Menu

Javascript is not activated in your browser. This website needs javascript activated to work properly.
You are here

Nordic collaborative study of the BARD1 Cys557Ser allele in 3956 patients with cancer: enrichment in familial BRCA1/BRCA2 mutation-negative breast cancer but not in other malignancies

Author:
  • S. -M. Karppinen
  • R. B. Barkardottir
  • Katja Harbst
  • T. Sydenham
  • K. Syrjakoski
  • J. Schleutker
  • T. Ikonen
  • K. Pylkas
  • K. Rapakko
  • H. Erkko
  • G. Johannesdottir
  • A. -M. Gerdes
  • M. Thomassen
  • B. A. Agnarsson
  • M. Grip
  • A. Kallioniemi
  • J. Kere
  • L. A. Aaltonen
  • A. Arason
  • P. Moller
  • T. A. Kruse
  • Åke Borg
  • R. Winqvist
Publishing year: 2006
Language: English
Pages: 856-862
Publication/Series: Journal of Medical Genetics
Volume: 43
Issue: 11
Document type: Journal article
Publisher: BMJ Publishing Group

Abstract english

Background: BARD1 was originally identified as a BRCA1- interacting protein but has also been described in tumour-suppressive functions independent of BRCA1. Several studies have indicated that the BARD1 gene is a potential target for germline changes predisposing to breast and ovarian cancer. The C- terminal Cys557Ser change has previously been uncovered to associate with an increased risk of breast cancer and was recently shown to result in defective apoptotic activities. Aim and methods: Conformation- sensitive gel electrophoresis, minisequencing, TaqMan assays, denaturing high- performance liquid chromatography analysis and DNA sequencing were used to investigate the prevalence of the Cys557Ser allele in a large Nordic case - control study cohort consisting of 2906 patients with breast or ovarian cancer, 734 with prostate cancer, 188 with colorectal cancer, 128 men with breast cancer, and 3591 controls from Finland, Iceland, Denmark, Sweden and Norway. Results: The frequency of the BARD1 Cys557Ser variant seemed to increase among patients from families with breast or ovarian cancer lacking BRCA1 or BRCA2 mutations: a significant difference was obtained compared with controls ( 6.8% v 2.7%; p < 0.001; odds ratio ( OR) 2.6; 95% confidence interval (CI) 1.7 to 4.0) and with patients from BRCA1/ BRCA2 mutation- positive families ( 6.8% v 2.2%; p = 0.01; OR 3.2; 95% CI 1.2 to 8.3). In contrast, no major association with male breast, ovarian, colorectal or prostate cancer was observed. Additionally, a novel BARD1 allele resulting in Ser558Pro was identified in familial breast cancer cases. Conclusion: These results provide further evidence that BARD1 Cys557Ser confers a slightly increased risk of breast cancer in women.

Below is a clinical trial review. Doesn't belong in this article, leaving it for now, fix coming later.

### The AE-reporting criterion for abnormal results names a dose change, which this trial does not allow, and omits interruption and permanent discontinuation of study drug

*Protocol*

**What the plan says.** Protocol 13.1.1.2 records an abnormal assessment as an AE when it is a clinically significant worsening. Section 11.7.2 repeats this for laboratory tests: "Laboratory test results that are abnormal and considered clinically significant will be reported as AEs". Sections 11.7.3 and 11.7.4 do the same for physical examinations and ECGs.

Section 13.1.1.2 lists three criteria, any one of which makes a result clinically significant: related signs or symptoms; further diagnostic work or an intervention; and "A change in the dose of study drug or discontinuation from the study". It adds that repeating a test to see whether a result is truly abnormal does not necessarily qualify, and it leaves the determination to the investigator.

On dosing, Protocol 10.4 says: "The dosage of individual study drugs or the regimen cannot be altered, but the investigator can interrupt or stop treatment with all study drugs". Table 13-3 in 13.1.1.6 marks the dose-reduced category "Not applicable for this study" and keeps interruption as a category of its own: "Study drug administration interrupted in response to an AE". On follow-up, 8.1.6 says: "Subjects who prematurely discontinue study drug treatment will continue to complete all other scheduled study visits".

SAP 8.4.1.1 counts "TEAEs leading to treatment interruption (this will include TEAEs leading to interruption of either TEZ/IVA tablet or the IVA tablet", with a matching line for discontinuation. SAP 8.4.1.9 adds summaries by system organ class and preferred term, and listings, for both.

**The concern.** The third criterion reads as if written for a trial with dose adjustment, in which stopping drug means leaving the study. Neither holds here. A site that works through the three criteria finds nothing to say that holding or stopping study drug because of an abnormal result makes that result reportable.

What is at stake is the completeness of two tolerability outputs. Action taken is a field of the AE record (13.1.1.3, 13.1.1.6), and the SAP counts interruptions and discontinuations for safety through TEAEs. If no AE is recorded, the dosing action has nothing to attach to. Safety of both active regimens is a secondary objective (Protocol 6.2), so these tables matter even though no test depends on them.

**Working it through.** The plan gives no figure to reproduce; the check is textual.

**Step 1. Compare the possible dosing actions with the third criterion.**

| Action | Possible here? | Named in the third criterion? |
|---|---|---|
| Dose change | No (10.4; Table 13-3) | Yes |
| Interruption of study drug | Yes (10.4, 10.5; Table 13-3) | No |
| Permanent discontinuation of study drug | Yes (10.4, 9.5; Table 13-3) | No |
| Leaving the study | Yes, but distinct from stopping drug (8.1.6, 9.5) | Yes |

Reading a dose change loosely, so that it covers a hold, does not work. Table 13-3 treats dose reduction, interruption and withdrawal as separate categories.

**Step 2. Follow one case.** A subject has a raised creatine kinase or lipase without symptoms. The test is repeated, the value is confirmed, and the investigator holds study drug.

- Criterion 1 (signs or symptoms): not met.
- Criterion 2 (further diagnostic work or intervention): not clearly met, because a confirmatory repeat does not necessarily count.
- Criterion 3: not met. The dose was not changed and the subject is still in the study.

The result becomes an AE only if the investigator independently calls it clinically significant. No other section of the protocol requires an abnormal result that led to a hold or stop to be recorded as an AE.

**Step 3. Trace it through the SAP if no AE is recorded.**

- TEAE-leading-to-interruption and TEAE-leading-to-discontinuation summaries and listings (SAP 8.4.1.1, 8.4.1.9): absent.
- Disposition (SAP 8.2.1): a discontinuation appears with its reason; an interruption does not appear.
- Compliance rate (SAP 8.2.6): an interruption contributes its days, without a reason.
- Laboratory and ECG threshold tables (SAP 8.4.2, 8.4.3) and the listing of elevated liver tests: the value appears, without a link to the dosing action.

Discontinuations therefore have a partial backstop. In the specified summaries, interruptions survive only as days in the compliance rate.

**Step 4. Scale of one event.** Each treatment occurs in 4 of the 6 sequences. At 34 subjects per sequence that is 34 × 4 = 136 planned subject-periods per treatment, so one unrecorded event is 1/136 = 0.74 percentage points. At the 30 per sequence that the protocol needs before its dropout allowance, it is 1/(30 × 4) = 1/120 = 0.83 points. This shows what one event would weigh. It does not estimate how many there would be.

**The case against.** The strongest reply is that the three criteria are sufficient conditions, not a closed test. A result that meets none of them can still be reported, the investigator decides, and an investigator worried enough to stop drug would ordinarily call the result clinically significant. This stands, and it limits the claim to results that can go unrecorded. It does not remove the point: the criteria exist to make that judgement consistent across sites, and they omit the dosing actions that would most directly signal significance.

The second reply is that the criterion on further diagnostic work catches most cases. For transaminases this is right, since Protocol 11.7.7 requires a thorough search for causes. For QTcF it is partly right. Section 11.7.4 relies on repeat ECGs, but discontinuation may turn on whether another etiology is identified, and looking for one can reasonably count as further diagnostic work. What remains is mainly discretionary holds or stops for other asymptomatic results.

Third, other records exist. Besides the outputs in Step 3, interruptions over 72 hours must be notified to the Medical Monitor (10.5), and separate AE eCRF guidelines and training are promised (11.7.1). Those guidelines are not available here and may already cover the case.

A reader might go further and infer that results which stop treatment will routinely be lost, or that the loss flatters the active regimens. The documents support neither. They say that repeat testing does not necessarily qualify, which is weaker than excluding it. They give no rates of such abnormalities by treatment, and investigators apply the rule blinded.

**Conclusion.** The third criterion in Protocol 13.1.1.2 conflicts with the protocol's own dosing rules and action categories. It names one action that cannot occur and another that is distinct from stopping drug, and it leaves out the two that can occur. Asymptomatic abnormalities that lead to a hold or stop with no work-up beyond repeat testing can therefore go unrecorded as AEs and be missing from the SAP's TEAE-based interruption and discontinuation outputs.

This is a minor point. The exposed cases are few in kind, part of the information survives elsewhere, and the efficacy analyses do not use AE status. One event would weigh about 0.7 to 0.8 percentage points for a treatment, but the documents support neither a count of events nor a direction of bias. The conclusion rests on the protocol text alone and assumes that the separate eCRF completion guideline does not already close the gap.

Keywords

  • Medical Genetics

Other

Published
  • ISSN: 0022-2593
Åke Borg
Åke Borg
E-mail: ake [dot] borg [at] med [dot] lu [dot] se

Principal investigator

Oncology and Pathology, MV

+46 46 275 25 52

MV 404 C21B2

90

Project manager

Familial Breast Cancer

90

Professor

Oncology and Pathology, MV

MV 404 C21C2

90